Manchester United and Arsenal get an early look at each other's title credentials in the Community Shield at Cardiff's Millennium Stadium on Sunday.
It will be the fourth time the arch-rivals have locked horns in the season's traditional curtain-raiser since 1998, proof of their recent domination of English football.
This year, however, the showpiece clash between the league champions and FA Cup winners has been overshadowed by events on and off the pitch.
Arsenal, who went through last season's league campaign undefeated, look likely to lose inspirational captain Patrick Vieira to Real Madrid.
They also face the prospect of beginning their title defence without defender Sol Campbell and Player of the Year Thierry Henry -- both of whom are injured.
Cup winners United could rest several top names as manager Alex Ferguson prepares for the Champions League third qualifying round game against Dinamo Bucharest three days later.
The Football Association's Cardiff showpiece raiser also comes smack in the middle of one of the most sordid chapters in the ruling body's history.
Tales of deceit and back-stabbing at FA headquarters have dominated British media since it was revealed that England coach Sven-Goran Eriksson and chief executive Mark Palios had affairs with secretary Faria Alam.
Palios subsequently resigned and although Eriksson has been cleared to continue in his job, Sunday's match provides a welcome relief for the ruling body.
Whatever teams they field, Wenger and Ferguson will be determined to gain any psychological advantage.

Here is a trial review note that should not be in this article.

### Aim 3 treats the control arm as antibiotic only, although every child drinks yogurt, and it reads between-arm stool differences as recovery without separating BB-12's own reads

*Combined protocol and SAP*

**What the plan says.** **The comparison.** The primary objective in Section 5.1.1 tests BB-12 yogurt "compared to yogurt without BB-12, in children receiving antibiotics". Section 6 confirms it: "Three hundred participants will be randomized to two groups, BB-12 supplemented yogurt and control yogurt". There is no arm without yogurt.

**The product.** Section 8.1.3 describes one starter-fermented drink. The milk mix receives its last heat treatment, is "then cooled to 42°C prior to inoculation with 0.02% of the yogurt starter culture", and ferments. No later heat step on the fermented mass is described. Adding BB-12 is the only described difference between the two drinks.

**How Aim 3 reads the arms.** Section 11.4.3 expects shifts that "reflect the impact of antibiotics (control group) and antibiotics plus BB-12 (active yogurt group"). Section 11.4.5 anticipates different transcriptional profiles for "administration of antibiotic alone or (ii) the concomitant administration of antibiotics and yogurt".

Any match involving Arsenal and Manchester United creates a spicy atmosphere, with last year's Community Shield being a prime example.
United won on penalties but the main talking point was Arsenal's Campbell being charged with violent conduct for kicking Eric Djemba-Djemba.
A few weeks later Vieira was sent off during a 0-0 draw at Old Trafford, the match ending with an ugly fracas involving several players from either side.
Both clubs will be anxious to avoid any further flare-ups on Sunday when they are likely to parade new signings.
England striker Alan Smith, recruited from relegated Leeds United, will be determined to stake his claims, particularly because Dutchman Ruud van Nistelrooy has been ruled out for a month with a hernia problem.
Irish midfielder Liam Miller, snapped up on a free from Celtic, could play a part.
Arsenal's transfer dealings have also been overshadowed by big-spending Chelsea, but Gunners fans could get their first glimpse of young French midfielder Mathieu Flamini and former Feyenoord forward Robin van Persie.
They have been Wenger's only major additions and with Parlour, Keown, Nwankwo Kanu and Sylvain Wiltord all departed, Sunday's match may provide the Frenchman with a few useful pointers for the more important battles ahead.